Story of The Last King Janamejaya | Mahabharata

Janamejaya a Kuru ruler ruled during the Middle Vedic era in the 12th or 11th century BCE.  

Together with his predecessor Parikshit, he was crucial in the development of the conventional srauta ritual, the collection of Vedic hymns into collections, and the consolidation of the Kuru state, which made the Kuru realm the preeminent political and cultural hub of northern Iron Age India. 

Much late Vedic literature refers to Janamejaya as a renowned monarch and conqueror. According to the Aitareya Brahmana, Tura Kavasheya, his priest, anointed him with the great Indraanointing, which is why his descendants bear the name Tur.  

The Shatapatha Brahmana relates that Indrota Daivapa Shaunaka, a priest, performed an Ashvamedha (horse sacrifice) for him in a location known as Sandvat.  

King Parikshit’s son Janamejaya had a number of brothers, including Bhimasena, Ugrasena, and Rutasena. 


Parikshit, his father, is dated by H.C. Raychaudhuri to the ninth century BC. 

According to Michael Witzel, the appearance of Black and Red ware in the Punjab and West & South parts of North India, which has an archaeological date of 1180 BCE, is consistent with the Prikita dynasty. 

H. C. Raychaudhuri, a historian, observes that there are two pairs of Parikshit and Janamejayas in epic and Puranic genealogies.  

According to Raychaudhuri, the second Janamejaya story is more accurately described as the Vedic king, whereas the evidence on the first is lacking and contradictory. 

The authenticity of four copper-plate grant inscriptions that were allegedly awarded under Janamejaya’s rule was later established by historians after they were shown to be fraudulent. 

According to Puranic Literature 

According to the Mahabharata (I.95.85), he was the child of King Parikshit and Queen Madravati.  

He was the great-grandson of the legendary warrior Abhimanyu and the great-grandson of Arjuna, the Mahbhrata’s gallant warrior hero.  

He and Vaishampayana had a disagreement, according to the Matsya Purana and the Vayu Purana. He may have abdicated as a result, and his son Shatanika took his place. Vyasa also related the Devi Bhagavata Purana to him. 

Death Of Janamejaya’s Father 

Janamejaya's Father Death

Parikshit, Janamejaya’s father, presided over the nation for 60 years in a highly illustrious manner. Parikshit once grew really thirsty and exhausted while hunting in the forest.  

He requested a Sage by the name of Amka for some water while looking for water.  

Since he was in deep meditation, amka missed the King’s plea. But the King, interpreting the sage’s quiet for arrogance, threw a dead snake around his neck in a fit of rage before leaving.  

However, Parikshit was killed by Takshaka, king of the Nagas, within seven days of the incident as a result of the curse placed on him by Gavijta, son of sage Amka. 

Janamejaya’s father passed away when he was still a young child. Thus, his ministers conducted the late king’s obsequies.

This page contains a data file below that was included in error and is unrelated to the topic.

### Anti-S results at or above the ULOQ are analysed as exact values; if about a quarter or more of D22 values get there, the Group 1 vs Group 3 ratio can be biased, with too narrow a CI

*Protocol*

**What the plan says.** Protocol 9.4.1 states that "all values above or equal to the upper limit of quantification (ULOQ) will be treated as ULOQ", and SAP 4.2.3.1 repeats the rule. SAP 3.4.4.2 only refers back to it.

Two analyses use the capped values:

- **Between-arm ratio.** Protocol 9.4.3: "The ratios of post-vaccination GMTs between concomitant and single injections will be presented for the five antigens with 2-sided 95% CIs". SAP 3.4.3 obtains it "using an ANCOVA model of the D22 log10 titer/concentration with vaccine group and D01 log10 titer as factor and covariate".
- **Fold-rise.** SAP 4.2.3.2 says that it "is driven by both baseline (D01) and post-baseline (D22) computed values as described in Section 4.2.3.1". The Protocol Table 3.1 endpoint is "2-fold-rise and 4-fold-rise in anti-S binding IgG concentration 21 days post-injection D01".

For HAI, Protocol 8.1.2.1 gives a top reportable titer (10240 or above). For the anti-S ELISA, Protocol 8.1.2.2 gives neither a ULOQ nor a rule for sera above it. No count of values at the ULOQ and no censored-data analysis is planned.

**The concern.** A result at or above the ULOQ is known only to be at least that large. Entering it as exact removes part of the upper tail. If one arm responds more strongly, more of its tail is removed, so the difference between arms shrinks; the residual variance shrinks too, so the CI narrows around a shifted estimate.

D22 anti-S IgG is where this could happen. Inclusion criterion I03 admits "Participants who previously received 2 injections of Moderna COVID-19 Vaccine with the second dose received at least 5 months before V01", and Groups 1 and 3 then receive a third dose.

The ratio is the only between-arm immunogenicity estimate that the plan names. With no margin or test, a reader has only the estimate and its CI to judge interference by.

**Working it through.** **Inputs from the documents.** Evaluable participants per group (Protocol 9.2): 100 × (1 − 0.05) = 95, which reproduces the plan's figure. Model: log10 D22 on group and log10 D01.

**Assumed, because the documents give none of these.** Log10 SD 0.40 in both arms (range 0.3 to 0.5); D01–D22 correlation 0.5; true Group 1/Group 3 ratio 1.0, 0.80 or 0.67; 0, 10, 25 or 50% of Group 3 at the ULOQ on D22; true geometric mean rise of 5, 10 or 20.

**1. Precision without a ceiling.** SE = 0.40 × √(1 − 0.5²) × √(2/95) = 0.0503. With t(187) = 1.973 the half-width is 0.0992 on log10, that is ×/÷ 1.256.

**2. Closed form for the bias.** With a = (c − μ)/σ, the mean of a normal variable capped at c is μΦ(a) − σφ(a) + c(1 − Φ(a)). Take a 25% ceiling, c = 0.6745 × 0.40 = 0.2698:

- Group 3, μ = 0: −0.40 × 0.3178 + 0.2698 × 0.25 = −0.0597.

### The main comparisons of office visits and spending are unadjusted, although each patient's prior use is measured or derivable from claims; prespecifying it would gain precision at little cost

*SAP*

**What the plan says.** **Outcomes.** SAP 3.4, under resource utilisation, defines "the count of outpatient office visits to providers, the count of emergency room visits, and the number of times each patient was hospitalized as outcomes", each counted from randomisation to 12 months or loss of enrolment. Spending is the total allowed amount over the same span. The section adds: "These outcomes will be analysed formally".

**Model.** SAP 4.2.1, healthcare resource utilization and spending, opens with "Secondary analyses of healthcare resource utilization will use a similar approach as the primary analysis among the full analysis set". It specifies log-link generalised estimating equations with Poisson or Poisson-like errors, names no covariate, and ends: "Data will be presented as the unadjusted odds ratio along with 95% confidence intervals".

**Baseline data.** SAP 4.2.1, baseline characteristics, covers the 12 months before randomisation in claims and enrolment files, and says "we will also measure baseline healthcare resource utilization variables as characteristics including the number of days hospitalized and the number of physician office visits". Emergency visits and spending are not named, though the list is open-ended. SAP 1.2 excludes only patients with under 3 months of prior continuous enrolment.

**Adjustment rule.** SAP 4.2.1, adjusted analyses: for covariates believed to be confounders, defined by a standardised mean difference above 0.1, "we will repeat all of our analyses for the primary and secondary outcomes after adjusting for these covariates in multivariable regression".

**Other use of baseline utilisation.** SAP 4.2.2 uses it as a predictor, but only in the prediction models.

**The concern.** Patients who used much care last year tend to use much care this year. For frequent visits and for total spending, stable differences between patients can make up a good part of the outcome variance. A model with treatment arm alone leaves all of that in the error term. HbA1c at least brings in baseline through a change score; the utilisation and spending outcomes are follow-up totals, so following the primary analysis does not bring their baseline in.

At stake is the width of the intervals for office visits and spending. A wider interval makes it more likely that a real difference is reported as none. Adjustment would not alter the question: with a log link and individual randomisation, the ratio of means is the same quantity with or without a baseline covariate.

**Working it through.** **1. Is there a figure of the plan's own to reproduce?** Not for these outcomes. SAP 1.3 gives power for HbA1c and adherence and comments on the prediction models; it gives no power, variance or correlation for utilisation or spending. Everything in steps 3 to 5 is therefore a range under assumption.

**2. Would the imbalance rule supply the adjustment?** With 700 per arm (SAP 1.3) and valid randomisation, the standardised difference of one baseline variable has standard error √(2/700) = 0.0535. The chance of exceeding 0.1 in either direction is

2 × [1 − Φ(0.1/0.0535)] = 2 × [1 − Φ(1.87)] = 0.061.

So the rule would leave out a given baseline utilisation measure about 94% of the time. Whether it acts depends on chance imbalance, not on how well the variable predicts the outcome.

After that, Janamejaya was anointed King at a fortunate period. He quickly attained statecraft mastery.  

Kpcrya was the one who taught Dhanurvidy. He quickly established a reputation for being a capable administrator. 

Snake sacrifice, or Sarpa Satra 


After his father Parikshit died, Emperor Janamejaya came to the throne of Hastinapura. The only member of the House of Pandu, Parikshit, was said to have perished from a snakebite.  

He had been cursed by a sage to die in this way, and Takshak, the serpent-chieftain, had completed the spell.  

Because of the serpents’ behavior, Janamejaya harbored bitter animosity toward them and made the decision to eradicate them completely.  

He made an effort to do this by offering a massive sacrifice known as a Sarpa Satra that would kill all serpents in existence.  

A wise man named Astika, who was around the age of a boy, intervened at that point. His father was a Brahmin, while Manasa, his mother, was a Naga.  

In order to rescue the imprisoned Takshaka at the time, Janamejaya had to pay attention to the wise Astika’s advice.  

He also put a halt to all hostility towards the Nagas and stopped their massacre (1,56). After that, the Nagas and Kurus coexisted peacefully.  

On the banks of the Arind River at Bardan, today is known as Parham, a degenerate version of Parikshitgarh, the mass sacrifice was initiated.  

Parikshit Kund, a masonry tank (reservoir) that was allegedly constructed by Emperor Janamejaya to identify the location of the sacrificial pit, is still visible in the Mainpuri region.  

Gowdvana is the name for this. A very huge and tall Khera has been discovered nearby, containing the remains of a fort and some stone carvings.  

It is alleged to have existed during the reign of Emperor Parikshit.  

According to a well-known local tale, because of the benefits of that sacrifice, snakes are still considered harmless in this location and the surrounding area. 

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